Chancellor Jeremy Hunt has been handed a £13bn windfall from the UK public finances holding up better than expected, raising the chances of tax cuts ahead of the next general election, official figures out today reveal.

Numbers from the Office for National Statistics (ONS) this morning showed the UK borrowed around £139bn in the year to March, about 5.5 per cent of GDP and just over £13bn lower than the Office for Budget Responsibility’s (OBR) forecast at last month’s budget.

It means Hunt has some room to hand families and businesses some cash back while still keeping Britain’s finances in check. There is speculation an election could take place next year before the cut off date of January 2025.

Philip Shaw, an economist at Investec, said he remains “convinced that Chancellor Jeremy Hunt will be able to announce a package of tax cuts ahead of a likely general election next year”.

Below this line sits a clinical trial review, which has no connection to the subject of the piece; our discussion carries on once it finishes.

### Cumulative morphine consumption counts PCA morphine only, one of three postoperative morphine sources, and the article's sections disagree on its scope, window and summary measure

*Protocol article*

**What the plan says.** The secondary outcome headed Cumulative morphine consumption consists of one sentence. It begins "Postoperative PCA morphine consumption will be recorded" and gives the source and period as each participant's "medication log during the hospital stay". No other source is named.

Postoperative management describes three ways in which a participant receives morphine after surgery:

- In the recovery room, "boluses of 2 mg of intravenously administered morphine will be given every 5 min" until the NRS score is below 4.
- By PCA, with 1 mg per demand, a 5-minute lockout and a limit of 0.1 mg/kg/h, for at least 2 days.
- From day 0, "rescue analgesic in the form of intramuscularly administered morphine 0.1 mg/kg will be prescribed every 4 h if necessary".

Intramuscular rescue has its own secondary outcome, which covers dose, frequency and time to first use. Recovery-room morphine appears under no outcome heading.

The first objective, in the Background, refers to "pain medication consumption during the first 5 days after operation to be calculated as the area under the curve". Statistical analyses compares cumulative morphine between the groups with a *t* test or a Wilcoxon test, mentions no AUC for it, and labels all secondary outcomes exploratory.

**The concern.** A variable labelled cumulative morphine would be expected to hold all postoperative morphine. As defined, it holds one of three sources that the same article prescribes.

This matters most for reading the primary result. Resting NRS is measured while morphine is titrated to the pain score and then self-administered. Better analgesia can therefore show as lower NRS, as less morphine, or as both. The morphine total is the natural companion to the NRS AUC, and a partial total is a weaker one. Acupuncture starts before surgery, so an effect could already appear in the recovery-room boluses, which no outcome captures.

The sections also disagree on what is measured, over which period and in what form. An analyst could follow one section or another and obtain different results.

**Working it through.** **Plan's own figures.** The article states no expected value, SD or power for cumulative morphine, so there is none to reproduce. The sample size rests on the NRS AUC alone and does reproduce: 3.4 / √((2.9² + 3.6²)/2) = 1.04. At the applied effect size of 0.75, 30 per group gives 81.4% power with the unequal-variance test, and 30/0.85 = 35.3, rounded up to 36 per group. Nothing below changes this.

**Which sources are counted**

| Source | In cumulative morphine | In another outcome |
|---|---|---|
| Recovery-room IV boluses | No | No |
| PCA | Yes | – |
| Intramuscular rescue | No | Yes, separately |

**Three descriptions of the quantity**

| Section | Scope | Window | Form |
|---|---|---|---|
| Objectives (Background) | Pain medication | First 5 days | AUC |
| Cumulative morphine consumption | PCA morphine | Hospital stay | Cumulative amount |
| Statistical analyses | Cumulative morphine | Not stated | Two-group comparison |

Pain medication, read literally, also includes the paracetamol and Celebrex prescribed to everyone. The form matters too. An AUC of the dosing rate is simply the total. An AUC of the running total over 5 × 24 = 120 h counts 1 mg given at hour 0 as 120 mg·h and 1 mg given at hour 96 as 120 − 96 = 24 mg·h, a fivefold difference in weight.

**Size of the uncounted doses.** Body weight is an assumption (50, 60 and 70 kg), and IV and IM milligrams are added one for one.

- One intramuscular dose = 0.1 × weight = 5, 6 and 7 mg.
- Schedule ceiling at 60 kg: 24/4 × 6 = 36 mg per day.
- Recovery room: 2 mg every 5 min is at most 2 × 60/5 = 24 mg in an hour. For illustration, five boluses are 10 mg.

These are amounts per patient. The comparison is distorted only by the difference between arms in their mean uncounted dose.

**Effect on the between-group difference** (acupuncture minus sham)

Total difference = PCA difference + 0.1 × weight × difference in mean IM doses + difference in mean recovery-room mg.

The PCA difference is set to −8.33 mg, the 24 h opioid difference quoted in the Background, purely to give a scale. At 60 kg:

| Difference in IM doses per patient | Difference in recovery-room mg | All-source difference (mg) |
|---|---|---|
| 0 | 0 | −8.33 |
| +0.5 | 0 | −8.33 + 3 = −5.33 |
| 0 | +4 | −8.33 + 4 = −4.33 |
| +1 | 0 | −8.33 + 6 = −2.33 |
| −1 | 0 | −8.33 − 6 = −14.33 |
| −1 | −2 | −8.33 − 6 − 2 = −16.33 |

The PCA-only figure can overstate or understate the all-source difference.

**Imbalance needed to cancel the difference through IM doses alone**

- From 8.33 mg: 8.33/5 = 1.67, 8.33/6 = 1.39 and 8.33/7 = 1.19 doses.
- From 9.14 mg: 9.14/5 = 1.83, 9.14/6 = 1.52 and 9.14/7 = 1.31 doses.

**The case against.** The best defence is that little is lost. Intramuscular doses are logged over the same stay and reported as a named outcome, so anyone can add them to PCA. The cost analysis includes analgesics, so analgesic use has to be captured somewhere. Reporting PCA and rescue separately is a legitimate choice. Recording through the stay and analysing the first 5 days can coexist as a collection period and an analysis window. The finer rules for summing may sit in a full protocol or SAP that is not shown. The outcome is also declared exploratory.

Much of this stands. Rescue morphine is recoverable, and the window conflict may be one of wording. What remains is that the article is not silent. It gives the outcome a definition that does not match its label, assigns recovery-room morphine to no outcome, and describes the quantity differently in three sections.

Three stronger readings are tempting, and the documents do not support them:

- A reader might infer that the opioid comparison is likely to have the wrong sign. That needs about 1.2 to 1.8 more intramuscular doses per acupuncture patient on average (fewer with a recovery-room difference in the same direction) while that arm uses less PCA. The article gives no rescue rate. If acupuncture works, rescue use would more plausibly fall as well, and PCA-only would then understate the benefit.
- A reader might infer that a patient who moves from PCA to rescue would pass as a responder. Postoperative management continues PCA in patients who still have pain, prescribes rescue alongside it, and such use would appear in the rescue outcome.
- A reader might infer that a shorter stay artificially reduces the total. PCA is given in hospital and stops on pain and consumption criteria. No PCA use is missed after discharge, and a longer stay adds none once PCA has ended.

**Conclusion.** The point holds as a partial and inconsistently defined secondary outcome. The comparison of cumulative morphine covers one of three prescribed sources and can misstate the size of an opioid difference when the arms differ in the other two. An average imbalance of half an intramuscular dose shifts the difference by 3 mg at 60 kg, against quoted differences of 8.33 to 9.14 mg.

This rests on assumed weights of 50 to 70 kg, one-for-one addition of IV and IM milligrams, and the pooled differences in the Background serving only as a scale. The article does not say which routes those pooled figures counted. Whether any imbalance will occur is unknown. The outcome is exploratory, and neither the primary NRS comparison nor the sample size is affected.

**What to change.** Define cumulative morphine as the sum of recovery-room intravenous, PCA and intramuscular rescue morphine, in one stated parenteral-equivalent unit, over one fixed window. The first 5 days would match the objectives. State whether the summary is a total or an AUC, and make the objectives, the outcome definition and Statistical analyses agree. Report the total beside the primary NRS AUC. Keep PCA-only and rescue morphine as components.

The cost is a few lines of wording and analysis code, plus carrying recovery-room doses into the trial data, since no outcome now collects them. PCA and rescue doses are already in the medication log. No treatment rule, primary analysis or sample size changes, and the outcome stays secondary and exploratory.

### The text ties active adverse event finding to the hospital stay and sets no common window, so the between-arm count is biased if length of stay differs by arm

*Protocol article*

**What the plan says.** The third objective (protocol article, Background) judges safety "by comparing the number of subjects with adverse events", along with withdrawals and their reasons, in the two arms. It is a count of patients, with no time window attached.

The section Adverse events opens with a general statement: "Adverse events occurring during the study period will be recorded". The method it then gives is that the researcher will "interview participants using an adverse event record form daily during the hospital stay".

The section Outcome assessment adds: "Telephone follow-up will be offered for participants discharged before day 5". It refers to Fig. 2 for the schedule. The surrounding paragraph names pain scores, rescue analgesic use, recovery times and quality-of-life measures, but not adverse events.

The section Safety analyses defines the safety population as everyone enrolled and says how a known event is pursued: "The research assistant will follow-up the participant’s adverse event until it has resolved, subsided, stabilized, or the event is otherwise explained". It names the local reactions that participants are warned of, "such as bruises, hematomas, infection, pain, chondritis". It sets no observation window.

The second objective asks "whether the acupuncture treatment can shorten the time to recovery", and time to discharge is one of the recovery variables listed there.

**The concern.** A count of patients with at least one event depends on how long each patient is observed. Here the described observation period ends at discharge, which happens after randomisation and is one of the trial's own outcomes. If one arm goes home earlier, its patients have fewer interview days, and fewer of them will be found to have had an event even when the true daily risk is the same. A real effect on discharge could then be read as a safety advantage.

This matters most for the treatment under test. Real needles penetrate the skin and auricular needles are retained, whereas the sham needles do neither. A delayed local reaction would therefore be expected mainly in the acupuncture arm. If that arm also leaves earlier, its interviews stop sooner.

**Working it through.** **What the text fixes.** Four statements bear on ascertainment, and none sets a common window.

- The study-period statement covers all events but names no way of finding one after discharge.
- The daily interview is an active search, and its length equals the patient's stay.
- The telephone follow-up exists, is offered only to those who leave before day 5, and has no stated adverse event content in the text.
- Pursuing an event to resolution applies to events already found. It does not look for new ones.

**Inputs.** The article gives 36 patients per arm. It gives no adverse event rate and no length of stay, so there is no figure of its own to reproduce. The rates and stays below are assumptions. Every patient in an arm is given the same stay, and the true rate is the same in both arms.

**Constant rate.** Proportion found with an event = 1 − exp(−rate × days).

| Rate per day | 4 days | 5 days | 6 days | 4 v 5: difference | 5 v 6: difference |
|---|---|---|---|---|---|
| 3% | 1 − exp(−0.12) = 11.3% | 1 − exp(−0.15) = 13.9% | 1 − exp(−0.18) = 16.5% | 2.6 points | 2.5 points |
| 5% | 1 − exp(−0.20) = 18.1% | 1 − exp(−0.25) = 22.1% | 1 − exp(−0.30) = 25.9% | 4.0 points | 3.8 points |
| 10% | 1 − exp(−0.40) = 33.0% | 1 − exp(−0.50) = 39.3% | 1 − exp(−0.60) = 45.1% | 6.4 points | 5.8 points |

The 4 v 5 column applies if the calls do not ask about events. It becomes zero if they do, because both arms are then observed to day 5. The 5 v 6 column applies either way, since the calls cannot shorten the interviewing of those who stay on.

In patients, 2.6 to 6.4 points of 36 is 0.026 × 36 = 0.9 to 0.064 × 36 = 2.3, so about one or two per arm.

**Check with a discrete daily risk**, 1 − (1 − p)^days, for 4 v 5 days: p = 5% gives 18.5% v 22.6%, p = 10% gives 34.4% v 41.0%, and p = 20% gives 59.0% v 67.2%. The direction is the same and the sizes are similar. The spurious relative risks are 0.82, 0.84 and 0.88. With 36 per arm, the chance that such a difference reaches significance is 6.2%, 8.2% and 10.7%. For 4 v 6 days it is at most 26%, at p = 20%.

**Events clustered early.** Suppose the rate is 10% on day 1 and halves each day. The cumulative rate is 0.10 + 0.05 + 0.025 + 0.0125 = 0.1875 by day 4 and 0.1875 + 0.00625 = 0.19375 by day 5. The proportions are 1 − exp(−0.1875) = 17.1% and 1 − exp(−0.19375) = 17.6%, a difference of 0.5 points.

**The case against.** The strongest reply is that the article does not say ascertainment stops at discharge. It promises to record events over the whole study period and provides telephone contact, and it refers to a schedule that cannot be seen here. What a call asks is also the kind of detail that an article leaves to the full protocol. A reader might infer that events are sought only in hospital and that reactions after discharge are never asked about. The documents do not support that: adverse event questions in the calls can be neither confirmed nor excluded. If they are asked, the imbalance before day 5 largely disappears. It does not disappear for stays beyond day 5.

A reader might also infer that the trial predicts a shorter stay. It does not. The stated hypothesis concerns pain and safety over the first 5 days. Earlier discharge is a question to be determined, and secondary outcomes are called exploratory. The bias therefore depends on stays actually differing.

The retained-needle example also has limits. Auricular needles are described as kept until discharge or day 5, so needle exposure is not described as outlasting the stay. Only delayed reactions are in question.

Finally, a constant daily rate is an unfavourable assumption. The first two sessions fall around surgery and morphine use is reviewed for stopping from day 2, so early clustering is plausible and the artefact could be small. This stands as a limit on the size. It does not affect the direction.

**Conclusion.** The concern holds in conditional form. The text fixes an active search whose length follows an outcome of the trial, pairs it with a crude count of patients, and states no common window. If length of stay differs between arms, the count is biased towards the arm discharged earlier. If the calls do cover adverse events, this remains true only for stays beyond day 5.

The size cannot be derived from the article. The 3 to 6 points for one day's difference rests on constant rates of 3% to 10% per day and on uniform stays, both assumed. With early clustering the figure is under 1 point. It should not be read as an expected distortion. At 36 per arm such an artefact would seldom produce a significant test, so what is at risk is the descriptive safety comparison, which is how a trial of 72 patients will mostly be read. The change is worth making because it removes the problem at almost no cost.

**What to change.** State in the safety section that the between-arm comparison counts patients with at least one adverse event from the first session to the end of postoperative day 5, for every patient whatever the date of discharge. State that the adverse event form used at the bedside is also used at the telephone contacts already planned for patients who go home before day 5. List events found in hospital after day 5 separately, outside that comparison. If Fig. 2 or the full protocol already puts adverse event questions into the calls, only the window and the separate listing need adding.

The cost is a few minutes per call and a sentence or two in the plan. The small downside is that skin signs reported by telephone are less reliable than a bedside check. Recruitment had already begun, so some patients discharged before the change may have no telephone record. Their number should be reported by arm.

Last year’s borrowing undershoot means “the Chancellor will have a bit more headroom to cut taxes and/or raise spending,” Ruth Gregory, deputy chief UK economist at consultancy Capital Economics, said.

The better than expected yearly figure wasn’t railroaded by the UK notching the second highest monthly borrowing total for March since records began in 1993.

The ONS said the country borrowed £21.5bn last month, just below the City’s expectations of £22.8bn and up from £13.3bn in February.

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